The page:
The End of History.
"Of course China cannot be exempted," Steve agreed. "What do you think I have been trying to do all those years?"
"In this case you must double your effort," said Ushi when she overheard what we were talking about. "We must bring the whole world together as one family. We must end the isolation, division, confrontation, etc., that the fondi have drawn us into. We must built an international movement of informed citizens which will assume the leadership role that they have erroneously delegated to their governments, which have been taken over by the 'royal' fondi. The reason why nothing has happened so far, is partly due to our conscious neglect, because we haven't focused on building up the kind of quality in people's thinking that is required for responsible leadership to come forward, and to be effective. This includes respect, honor, and affection, without which, no unity can be established, not on the grass roots level, nor on the international level."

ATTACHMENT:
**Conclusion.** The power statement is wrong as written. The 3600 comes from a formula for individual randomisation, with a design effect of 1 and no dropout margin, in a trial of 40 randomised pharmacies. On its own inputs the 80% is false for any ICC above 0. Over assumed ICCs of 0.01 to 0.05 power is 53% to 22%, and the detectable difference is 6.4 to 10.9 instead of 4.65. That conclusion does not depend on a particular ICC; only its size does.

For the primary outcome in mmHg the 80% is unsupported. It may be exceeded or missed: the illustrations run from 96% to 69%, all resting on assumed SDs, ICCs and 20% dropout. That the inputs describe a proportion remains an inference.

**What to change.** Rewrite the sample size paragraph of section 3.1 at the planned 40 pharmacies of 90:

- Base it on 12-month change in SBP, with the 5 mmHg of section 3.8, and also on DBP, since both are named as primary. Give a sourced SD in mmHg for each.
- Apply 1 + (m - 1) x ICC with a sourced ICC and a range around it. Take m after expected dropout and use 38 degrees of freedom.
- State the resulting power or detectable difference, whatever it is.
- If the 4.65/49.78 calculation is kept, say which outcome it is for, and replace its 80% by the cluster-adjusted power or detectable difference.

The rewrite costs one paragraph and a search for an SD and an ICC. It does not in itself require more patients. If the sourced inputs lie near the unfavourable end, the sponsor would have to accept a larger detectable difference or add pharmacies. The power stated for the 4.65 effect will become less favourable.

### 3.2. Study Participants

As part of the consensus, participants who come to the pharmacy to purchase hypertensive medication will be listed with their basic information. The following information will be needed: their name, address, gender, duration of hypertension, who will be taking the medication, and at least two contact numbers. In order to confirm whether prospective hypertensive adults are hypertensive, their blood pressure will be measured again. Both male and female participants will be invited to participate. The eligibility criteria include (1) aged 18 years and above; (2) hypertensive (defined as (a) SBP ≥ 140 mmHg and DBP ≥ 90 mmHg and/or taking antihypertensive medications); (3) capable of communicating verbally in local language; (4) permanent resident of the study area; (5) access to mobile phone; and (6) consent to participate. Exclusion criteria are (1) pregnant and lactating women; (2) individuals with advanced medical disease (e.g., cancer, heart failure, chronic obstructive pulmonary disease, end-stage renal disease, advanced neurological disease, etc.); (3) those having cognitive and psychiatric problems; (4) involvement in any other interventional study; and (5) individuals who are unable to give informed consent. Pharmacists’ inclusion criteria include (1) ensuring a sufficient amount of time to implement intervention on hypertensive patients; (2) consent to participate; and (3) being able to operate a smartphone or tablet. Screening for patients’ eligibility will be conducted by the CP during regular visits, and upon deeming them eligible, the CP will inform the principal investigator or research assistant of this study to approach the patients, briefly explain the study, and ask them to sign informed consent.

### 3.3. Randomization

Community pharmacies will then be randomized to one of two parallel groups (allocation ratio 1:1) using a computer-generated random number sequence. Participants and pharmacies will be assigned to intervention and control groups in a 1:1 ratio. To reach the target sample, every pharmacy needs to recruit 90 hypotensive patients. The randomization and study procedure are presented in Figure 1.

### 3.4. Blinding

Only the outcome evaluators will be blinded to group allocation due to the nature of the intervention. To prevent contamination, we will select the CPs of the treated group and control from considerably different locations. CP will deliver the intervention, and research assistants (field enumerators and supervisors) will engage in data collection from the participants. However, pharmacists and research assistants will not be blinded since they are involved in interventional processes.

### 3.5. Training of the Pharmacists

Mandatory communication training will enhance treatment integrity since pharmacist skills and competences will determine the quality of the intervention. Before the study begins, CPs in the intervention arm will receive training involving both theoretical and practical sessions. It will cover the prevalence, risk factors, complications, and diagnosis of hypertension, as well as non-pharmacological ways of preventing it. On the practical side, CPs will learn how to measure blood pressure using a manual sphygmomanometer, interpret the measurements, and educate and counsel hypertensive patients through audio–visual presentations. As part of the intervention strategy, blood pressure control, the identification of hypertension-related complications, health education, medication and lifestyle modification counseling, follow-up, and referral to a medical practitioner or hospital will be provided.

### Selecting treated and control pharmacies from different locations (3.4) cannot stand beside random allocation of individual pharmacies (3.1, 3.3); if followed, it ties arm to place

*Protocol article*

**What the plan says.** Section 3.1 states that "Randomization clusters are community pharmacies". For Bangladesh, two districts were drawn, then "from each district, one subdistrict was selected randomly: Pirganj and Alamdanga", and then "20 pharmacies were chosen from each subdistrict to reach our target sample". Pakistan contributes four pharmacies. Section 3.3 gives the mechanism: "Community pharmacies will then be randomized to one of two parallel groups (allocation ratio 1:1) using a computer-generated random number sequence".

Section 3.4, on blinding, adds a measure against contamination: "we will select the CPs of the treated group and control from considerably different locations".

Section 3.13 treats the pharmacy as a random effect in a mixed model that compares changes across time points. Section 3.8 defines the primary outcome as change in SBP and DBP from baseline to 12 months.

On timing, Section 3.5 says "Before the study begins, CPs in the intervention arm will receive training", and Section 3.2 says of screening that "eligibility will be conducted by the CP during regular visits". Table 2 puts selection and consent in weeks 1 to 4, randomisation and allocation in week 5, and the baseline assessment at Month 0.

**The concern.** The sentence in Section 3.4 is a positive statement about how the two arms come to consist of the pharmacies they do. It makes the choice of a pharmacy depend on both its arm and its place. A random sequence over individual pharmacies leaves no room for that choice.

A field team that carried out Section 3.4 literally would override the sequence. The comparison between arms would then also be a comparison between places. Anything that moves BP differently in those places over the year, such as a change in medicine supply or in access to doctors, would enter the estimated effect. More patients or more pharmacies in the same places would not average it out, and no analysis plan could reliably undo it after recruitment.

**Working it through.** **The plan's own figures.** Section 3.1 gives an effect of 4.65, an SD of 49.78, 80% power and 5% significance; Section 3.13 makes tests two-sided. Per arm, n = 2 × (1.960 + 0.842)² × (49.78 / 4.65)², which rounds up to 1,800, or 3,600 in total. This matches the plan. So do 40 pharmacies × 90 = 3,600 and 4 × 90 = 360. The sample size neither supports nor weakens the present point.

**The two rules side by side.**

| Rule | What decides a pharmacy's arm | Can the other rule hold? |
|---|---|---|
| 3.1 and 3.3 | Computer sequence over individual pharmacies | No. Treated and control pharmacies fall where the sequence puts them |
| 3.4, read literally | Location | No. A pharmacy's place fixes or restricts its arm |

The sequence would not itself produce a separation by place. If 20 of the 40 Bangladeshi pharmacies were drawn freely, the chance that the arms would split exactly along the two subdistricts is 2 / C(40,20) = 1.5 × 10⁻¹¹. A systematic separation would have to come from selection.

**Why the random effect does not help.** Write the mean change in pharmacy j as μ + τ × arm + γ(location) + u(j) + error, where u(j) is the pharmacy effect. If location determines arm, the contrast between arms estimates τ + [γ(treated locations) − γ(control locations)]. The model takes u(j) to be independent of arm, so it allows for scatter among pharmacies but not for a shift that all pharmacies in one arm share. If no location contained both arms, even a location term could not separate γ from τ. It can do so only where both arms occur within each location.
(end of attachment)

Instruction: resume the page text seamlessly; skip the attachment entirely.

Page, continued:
The Chinese question remained unresolved until the last day of our conference, until our farewell dinner was almost over. That's when Heather announced that she would help Steve by working with him in China for as long as Ushi would be away in Russia. Ross told us that he had a whole stack of invitations from a number of scientifically oriented institutions in China. He had received them in response to his papers. He told us that he would make a copy of them for Steve. Ross said that he always had to turn the invitations down for the lack of time. He told us that Steve might want to try to rekindle these contacts. He promised to help him once he was done in Germany.
"If I can convince people of the truth," said Ross, "the revelation might travel like wildfire and filter downwards. The Chinese are not as closed minded to spiritual perception and scientific thinking as the West is." Ross raised his glass to wish us all God speed in our new endeavors.
Ushi, too, gave a fare well toast at the final party. She rarely made speeches. She spoke about my first visit to Leipzig where I had said something to her that had always puzzled her. She told everyone that we were in a cafe at the time, and that I had told her that the two of us, by ourselves, were sufficient to change the world with a right idea. "Now, this sort of thing is really happening," she said, and raised her glass.
We drank a lot of this Mexican fruit juice that night and danced until the band stopped playing. The next morning we all boarded the bus together, back to the airport. The fight for our life was about to begin.